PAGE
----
Some locks still in usage do endure from this time, in historic college and university buildings along with churches, but the majority of are in personal collections or museums. In the Victoria and Albert Museum you can see the ‘Beddington Lock’ which accompanied Henry VIII on his travels through the kingdom, being set up on his chamber door any place he stayed to guarantee his security and privacy. In the accounts for July 1532 is written ‘Item – paid to the smythe that carryeth the lock about wh the King in reward VIIsVIc’. After the distress of the Civil War and the privations of the Commonwealth, the Remediation of the monarchy in the 17th century saw a blooming of architecture and the arts, which extended even to locks and secrets. Locks were made of an intricacy and beauty hardly ever equalled, typically with the system as extremely embellished and etched as the case.

Even until the mid 18th century and beyond, when sophistication ruled, a degree of decor of the mechanism often persisted, enclosed within the plain, easy lockcase. The latter half of the 18th century saw the starts of the Industrial Revolution. In 1778 Robert Barron got a patent to improve the security of locks, earning him the appellation ‘Father of the English Lever System’ (see Figure 5). A few of the locks with his ‘contemporary’ and unique mechanism and keys can still be found in churches. In 1784 Joseph Bramah, the inventive Yorkshireman, patented the Bramah lock, a completely new concept in lock style which utilized a series of sliders in a circular pattern to provide remarkable security. Building upon these significant advances the 19th century saw an expansion of patents for ‘new and enhanced’ mechanisms and advancements, not all which have actually stood the test of time. This duration likewise saw advances in the manufacture of key blanks. Previously all hand created, the development of water and steam powered drop hammers brought a stamping procedure to key making, superseded by the discovery of malleableising cast iron which came into use for casting essential blanks from around 1816: these processes are reflected in the altering shape of crucial bows as mass production was presented.

 

 

Source: http://www.buildingconservation.com/articles/locks/locks.htm

 

Post provided by https://www.thelockguy.com.au

DIY: Chevron Lamp Shade

In my 2nd attempt at a Pinterest project, I’m painting again…just on a much smaller scale this time!

Missoni made chevron prints tremendously popular in the fashion world, but lately they’ve become just as trendy in home decor.

So when I first saw this lamp shade DIY project, I knew it was the perfect way to incorporate the print into my home without spending tons of money.

What you’ll need:  A plain white drum shade
Measuring tape, a utility knife, sharp scissors, a sponge brush and painters tape.
And paint.  I had a variety of options that I to choose from so I did a few swatches to see which one I liked the best.
I decided to go with Martha Stewart’s craft paint in grey wolf. {The last swatch shown}
Step 1:  Decide how big you want your pattern and place a strip of tape around the entire shade at that level – – measuring from the bottom up.  I chose 3 1/4 inches.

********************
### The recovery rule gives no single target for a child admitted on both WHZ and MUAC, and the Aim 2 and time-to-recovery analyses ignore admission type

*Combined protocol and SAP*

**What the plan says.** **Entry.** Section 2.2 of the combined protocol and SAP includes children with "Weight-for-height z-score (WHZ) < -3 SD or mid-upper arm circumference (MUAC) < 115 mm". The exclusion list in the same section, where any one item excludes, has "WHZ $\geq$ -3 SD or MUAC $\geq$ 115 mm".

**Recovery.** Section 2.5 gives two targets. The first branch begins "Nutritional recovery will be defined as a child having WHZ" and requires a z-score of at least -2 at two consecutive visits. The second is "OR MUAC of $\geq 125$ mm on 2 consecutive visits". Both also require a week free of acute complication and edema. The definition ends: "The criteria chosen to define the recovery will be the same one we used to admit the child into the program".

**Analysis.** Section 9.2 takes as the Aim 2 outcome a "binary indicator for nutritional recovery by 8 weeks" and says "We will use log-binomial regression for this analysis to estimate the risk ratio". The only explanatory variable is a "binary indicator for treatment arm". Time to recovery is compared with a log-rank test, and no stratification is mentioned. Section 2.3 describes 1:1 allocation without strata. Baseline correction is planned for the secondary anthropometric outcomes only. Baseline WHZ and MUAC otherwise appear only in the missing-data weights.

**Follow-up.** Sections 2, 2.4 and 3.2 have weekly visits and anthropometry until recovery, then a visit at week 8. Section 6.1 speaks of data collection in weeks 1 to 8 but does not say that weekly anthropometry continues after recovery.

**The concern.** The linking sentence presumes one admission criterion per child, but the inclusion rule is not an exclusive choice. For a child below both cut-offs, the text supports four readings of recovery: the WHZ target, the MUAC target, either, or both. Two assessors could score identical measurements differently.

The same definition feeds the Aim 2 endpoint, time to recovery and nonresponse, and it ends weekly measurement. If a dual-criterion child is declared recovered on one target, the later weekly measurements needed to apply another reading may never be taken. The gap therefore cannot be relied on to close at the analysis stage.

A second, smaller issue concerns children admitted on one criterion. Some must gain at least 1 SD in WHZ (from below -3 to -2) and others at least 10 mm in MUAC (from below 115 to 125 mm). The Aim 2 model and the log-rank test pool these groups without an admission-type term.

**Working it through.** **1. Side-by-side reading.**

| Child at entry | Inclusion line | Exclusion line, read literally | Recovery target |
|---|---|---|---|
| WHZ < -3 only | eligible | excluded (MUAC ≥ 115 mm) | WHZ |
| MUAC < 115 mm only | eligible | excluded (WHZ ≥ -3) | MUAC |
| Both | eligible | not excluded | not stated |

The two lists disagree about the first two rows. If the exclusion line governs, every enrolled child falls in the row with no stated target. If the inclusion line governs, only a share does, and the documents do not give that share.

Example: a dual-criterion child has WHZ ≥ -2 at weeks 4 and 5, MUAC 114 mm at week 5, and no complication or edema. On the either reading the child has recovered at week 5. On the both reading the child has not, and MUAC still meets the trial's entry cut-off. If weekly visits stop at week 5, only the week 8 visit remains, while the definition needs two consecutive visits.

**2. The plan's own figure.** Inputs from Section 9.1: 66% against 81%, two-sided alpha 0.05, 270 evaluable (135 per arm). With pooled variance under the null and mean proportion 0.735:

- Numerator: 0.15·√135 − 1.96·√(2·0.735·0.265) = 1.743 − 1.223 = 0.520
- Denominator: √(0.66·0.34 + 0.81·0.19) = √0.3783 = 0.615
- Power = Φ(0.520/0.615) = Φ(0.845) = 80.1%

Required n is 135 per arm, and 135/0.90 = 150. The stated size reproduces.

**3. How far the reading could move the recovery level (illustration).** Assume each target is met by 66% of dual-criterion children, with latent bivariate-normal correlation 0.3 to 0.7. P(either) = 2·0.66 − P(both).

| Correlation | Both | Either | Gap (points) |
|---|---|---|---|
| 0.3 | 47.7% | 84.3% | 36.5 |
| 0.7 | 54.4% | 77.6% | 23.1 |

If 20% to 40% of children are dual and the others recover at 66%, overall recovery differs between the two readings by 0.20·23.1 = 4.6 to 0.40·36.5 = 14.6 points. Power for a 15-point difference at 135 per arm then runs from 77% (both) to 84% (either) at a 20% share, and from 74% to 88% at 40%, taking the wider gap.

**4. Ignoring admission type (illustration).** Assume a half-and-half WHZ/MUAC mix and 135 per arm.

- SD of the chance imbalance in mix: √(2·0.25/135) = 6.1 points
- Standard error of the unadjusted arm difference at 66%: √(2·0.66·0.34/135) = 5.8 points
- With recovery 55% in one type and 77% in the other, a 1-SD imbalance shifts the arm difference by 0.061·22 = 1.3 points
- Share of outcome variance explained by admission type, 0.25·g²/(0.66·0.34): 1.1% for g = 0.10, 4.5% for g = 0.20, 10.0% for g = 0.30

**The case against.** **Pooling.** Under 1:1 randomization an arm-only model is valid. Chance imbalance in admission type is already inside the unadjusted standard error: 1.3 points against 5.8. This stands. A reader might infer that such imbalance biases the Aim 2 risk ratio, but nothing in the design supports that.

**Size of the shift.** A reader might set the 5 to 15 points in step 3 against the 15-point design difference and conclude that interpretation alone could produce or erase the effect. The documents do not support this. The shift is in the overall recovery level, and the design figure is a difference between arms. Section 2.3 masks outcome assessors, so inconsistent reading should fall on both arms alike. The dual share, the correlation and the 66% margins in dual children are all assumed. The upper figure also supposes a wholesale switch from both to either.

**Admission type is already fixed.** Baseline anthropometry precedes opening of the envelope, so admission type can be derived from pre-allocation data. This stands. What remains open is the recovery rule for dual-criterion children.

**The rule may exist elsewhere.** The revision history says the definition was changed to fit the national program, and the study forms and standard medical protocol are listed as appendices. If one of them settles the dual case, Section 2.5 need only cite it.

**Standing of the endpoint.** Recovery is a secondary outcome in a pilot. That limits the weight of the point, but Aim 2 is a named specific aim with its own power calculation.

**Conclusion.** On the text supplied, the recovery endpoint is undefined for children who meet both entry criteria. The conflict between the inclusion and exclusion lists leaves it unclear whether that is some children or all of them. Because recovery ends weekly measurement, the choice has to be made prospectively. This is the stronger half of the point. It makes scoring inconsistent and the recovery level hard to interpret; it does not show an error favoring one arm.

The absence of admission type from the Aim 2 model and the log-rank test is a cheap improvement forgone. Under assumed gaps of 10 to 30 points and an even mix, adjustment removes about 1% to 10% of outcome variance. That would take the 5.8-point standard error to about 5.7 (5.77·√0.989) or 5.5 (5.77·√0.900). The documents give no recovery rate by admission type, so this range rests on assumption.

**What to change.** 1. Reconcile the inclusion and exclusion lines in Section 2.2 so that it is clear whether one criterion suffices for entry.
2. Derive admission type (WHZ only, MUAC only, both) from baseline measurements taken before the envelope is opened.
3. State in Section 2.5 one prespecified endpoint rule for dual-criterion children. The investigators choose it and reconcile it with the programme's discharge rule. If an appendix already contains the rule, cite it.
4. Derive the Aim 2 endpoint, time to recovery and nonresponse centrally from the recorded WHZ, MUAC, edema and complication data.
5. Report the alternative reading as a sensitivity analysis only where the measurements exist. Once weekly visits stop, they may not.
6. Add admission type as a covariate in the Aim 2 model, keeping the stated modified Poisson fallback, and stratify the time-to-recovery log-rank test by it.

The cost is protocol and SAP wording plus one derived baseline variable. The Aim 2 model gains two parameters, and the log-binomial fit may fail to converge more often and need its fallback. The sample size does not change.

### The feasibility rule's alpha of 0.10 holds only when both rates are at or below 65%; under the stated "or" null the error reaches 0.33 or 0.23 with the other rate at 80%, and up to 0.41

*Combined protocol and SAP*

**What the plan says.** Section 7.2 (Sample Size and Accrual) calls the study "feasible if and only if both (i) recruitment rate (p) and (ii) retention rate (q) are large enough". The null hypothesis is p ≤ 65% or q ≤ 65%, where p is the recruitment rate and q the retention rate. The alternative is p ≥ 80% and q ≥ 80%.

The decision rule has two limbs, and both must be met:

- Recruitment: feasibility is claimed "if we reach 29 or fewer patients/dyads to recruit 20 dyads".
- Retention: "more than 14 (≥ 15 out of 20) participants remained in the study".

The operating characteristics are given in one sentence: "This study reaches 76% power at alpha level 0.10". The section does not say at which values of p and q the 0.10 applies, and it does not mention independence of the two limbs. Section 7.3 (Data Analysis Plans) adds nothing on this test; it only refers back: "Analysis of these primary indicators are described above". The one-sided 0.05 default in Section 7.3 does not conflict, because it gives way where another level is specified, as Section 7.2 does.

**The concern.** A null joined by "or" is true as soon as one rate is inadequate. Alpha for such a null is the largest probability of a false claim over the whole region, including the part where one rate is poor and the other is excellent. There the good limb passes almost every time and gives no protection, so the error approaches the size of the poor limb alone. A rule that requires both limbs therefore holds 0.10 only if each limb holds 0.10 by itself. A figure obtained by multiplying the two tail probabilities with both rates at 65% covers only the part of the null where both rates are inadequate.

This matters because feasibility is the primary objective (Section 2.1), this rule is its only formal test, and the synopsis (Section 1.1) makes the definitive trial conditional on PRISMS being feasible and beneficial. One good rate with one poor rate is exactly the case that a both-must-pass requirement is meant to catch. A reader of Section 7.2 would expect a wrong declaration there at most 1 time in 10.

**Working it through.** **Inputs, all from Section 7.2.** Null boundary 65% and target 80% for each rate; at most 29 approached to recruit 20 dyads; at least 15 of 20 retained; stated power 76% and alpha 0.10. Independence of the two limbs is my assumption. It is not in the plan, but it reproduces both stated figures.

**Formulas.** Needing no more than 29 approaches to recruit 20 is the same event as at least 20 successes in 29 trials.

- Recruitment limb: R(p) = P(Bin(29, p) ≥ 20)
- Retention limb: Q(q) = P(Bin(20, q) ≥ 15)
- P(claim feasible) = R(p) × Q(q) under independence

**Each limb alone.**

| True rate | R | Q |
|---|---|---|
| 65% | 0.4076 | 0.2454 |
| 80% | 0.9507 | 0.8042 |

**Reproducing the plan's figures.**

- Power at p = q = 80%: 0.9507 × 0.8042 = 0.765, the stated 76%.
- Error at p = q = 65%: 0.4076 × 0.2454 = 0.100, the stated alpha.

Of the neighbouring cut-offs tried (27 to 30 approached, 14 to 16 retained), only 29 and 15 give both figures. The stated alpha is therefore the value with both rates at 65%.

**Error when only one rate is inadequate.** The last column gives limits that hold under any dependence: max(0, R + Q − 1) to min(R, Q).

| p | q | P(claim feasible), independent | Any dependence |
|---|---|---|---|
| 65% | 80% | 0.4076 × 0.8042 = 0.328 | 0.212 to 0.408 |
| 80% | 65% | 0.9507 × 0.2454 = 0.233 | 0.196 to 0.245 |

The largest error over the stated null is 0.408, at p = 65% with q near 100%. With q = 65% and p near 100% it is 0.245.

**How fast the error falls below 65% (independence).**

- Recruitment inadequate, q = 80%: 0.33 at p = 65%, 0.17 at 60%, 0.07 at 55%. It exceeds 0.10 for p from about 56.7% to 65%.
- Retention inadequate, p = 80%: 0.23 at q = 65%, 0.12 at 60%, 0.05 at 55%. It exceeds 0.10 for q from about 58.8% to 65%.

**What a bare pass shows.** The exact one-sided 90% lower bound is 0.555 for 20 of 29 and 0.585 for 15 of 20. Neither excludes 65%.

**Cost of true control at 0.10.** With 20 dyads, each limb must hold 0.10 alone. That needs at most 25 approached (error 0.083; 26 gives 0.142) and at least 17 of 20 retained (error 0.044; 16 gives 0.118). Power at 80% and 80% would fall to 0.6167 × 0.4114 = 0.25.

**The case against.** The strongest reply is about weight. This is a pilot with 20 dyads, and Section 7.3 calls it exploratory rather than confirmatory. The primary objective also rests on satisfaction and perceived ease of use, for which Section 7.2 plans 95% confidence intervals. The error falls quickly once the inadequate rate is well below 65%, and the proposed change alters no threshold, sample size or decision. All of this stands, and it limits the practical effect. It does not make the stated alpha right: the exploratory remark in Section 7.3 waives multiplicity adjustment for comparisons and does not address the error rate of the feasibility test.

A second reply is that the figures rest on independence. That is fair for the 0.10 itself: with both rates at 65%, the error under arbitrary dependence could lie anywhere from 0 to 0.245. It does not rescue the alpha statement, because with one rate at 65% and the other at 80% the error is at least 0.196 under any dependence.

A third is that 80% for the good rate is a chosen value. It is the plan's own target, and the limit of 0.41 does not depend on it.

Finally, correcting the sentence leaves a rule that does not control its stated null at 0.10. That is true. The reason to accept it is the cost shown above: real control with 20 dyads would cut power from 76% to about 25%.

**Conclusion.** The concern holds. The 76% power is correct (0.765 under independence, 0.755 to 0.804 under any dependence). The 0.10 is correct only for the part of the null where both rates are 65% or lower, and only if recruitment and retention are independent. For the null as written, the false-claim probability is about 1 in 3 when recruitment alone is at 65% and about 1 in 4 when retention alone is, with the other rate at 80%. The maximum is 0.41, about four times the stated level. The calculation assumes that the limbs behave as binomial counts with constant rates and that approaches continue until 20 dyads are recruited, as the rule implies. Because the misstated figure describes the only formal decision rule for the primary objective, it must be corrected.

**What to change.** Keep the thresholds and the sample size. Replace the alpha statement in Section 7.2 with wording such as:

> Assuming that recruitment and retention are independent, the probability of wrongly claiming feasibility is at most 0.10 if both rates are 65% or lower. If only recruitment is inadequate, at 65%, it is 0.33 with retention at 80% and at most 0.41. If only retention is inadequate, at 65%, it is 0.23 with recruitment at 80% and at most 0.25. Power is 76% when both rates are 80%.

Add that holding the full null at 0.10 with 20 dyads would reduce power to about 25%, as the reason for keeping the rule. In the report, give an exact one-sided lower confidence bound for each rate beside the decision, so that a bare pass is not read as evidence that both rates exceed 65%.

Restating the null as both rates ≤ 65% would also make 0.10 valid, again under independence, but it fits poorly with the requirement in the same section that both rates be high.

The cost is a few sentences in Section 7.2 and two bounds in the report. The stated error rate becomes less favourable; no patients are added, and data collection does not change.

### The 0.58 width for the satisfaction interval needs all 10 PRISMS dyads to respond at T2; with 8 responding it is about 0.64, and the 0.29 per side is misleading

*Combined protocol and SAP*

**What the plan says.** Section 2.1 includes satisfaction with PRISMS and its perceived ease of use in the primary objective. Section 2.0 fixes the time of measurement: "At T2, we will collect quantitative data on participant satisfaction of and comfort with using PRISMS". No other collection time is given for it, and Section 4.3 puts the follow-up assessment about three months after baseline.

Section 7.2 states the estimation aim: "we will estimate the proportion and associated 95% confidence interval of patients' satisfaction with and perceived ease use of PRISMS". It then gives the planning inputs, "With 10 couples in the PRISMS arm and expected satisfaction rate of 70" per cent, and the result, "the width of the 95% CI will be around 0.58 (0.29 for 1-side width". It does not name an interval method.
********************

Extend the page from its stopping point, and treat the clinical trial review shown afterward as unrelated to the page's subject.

Step 2:  Place strips of tape in a chevron pattern around the shade using the bottom of the tape line you created in Step 1 as your guide.  You may have to go back and rearrange your pattern to make sure there’s an even amount of triangles around the shade.
Step 3: Once the first row of pattern looks pleasing to the eye, remove the guide tape from Step 1.  Repeat that pattern covering the entire lamp.  Remember to leave the same amount of space between each row.  Use your scissors to trim the tape and make clean points. Don’t forget to add in little triangles at the bottom of the shade so the pattern looks complete.
Step 4: Paint the shade using your sponge brush being careful not to let your paint leak under the tape.
Step 5: Remove the tape once the paint has dried.
Ta dah!
It’s no where near perfect but that’s why the chevron print is so awesome because it’s very forgiving.
I really wish I could do this to multiple lamp shades in my house because I love it that much…
but that would probably be overkill 🙂

Stick To Your Ribs Good

 

We make a lot of soups in our household.
As a family of two, soups tend to be the perfect meals for us because we can reheat and eat whenever we are hungry…which is usually at two different times!
I found this recipe for a healthy stuffed pepper soup on Pinterest last week.
I didn’t plan on posting it, but it was so good, I knew I had to share!
~Ingredients~
3 cups cooked brown rice
1 lb 95% lean ground beef (I used ground venison as a substitute)
1/2 cup chopped green bell pepper
1/2 cup chopped red bell pepper
1 cup diced onion
3 cloves chopped garlic
2 cans (14.5 oz each) cans petite diced tomatoes
1 3/4 cups tomato sauce
2 cups reduced sodium, fat-free chicken broth
1/2 tsp chili powder
 1 tsp salt and 1/2 tsp pepper
I tried to figure out the calorie count and I think it runs about 275 calories for a heaping bowl (about 1 1/2 cups).  Makes about 8 cups total.
~Directions~
Cook 3 cups brown rice and set aside.
Using a large soup pot, brown the meat and drain any remaining fat.  Reduce the heat and add in the peppers, onion and garlic.  Cook until the veggies are slightly tender (about 5 minutes).
Add in canned tomatoes, chicken broth, tomato sauce, chili powder and salt and pepper.